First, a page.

After spending 30 days with its stock trading at share prices of under one dollar, JCPenney has received formal notice from the New York Stock Exchange (NYSE) that it is at risk of being delisted. The share price has dropped more than 70% during the past year, according to CNBC, and was down to 69 cents per share at the Aug. 8, 2019 close.
JCPenney has six months to correct the problem; in a statement, the company said it would alert the NYSE within 10 days of its intent to cure the deficiency. The retailer plans to pursue measures to boost its stock price, including a reverse stock split of its common stock, a move that would require stockholder approval.
Like many other mid-price department stores, JCPenney has struggledin recent years from factors including declining mall traffic and competition from lower-price competitors. In July, the company hired advisers in what some saw as preparation for a potential bankruptcy, but the retailer quickly issued a statement noting that “We have no significant debt maturities coming due in the near term, and we continue to maintain a strong liquidity position.”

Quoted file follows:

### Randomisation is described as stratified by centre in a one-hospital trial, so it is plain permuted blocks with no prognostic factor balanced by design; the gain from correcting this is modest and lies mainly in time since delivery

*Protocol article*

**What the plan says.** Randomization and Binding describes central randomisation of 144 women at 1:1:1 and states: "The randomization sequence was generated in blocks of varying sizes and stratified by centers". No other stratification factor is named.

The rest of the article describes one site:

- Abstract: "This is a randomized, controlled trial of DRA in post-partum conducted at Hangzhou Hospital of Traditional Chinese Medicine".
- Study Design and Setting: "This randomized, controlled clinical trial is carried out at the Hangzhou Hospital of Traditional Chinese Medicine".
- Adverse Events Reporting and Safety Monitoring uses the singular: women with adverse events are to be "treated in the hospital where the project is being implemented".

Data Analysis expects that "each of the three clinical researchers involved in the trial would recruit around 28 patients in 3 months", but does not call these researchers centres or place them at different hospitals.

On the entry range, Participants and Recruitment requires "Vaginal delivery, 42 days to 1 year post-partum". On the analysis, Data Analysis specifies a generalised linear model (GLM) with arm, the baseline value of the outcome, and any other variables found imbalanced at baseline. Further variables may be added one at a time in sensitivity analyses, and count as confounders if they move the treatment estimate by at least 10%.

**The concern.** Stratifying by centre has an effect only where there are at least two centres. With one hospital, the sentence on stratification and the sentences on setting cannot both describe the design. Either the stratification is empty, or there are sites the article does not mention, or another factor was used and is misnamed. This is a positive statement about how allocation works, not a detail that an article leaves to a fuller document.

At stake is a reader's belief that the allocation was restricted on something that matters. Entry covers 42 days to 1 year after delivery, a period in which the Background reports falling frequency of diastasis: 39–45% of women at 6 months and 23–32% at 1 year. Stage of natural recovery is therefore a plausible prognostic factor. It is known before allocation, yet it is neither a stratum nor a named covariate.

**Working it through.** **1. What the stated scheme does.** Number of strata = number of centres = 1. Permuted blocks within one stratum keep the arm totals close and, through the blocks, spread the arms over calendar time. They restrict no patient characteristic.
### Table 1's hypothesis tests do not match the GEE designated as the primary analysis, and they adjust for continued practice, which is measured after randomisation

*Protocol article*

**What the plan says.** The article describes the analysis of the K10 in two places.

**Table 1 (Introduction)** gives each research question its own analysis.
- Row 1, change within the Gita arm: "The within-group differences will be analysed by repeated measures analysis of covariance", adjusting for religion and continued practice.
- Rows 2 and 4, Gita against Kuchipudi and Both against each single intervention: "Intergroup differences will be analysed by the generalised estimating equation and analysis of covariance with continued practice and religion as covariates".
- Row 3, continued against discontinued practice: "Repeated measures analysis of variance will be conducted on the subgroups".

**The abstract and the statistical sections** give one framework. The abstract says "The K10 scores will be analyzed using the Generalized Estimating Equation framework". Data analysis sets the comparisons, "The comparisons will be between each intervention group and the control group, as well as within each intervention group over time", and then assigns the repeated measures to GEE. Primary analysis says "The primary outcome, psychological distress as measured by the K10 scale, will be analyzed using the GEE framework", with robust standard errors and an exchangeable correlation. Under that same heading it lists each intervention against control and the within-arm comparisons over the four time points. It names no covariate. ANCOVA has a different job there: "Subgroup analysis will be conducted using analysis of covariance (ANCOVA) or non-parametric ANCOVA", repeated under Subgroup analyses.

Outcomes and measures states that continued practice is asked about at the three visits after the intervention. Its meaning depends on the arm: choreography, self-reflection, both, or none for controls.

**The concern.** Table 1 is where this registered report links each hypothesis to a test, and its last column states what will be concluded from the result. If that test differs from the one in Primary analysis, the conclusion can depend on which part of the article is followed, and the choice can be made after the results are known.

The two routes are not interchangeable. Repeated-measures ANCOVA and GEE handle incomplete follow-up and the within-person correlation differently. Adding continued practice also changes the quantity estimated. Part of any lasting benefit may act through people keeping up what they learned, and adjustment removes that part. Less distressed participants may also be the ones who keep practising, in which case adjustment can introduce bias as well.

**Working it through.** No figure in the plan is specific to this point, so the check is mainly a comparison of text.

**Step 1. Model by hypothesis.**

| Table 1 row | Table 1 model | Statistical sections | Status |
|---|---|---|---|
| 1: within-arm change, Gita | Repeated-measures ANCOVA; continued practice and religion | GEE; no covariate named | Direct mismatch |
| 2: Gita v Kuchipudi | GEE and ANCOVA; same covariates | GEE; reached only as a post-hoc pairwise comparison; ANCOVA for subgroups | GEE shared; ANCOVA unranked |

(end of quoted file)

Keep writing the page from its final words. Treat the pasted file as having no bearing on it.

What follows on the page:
For Q1 2019, which ended May 4, 2019, JCPenney’s total net sales decreased 5.6% to $2.44 billion, and comparable store sales declined 5.5%. The retailer will announce its Q2 financial results on Aug. 15, 2019.